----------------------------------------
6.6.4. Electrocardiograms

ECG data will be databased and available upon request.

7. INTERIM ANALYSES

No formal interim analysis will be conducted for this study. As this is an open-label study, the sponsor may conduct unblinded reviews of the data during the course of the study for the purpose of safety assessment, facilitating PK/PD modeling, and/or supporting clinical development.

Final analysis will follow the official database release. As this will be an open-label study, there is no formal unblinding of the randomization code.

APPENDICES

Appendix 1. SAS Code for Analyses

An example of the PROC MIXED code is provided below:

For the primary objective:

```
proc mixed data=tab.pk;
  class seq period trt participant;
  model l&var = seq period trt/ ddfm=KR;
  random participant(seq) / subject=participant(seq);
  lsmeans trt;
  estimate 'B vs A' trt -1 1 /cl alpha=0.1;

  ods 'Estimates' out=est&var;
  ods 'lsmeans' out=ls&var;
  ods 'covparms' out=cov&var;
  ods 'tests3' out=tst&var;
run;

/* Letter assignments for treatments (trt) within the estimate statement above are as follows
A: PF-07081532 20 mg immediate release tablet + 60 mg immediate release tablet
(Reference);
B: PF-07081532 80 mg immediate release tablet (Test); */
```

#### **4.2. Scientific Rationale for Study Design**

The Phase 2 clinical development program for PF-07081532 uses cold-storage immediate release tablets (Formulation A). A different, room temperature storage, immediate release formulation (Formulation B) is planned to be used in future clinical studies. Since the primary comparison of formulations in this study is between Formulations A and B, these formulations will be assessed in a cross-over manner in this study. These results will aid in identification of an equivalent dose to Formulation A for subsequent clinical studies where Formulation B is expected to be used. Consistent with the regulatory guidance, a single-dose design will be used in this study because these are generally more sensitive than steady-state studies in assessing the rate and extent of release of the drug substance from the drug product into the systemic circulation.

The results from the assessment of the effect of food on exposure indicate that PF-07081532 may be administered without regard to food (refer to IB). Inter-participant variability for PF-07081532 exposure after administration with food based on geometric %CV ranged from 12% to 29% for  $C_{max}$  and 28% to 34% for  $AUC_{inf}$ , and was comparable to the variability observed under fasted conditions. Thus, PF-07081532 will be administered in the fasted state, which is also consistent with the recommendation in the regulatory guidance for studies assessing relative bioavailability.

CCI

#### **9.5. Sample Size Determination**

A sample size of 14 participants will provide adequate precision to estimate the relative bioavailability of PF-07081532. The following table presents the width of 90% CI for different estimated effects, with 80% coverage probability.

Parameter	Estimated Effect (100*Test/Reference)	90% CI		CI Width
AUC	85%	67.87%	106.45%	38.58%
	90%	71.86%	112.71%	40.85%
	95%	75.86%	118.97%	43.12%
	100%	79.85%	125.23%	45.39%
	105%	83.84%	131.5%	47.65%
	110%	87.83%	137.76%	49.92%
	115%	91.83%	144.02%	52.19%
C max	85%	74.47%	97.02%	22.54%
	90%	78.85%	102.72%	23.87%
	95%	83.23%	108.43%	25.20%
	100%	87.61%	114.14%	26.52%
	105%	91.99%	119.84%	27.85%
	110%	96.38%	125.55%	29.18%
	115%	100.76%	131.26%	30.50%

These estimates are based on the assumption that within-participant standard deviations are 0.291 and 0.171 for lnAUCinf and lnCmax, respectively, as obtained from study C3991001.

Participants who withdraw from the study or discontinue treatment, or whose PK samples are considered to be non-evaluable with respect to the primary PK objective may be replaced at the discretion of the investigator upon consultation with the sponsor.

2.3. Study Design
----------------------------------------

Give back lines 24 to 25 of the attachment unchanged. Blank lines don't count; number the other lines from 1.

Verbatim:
(Reference);
B: PF-07081532 80 mg immediate release tablet (Test); */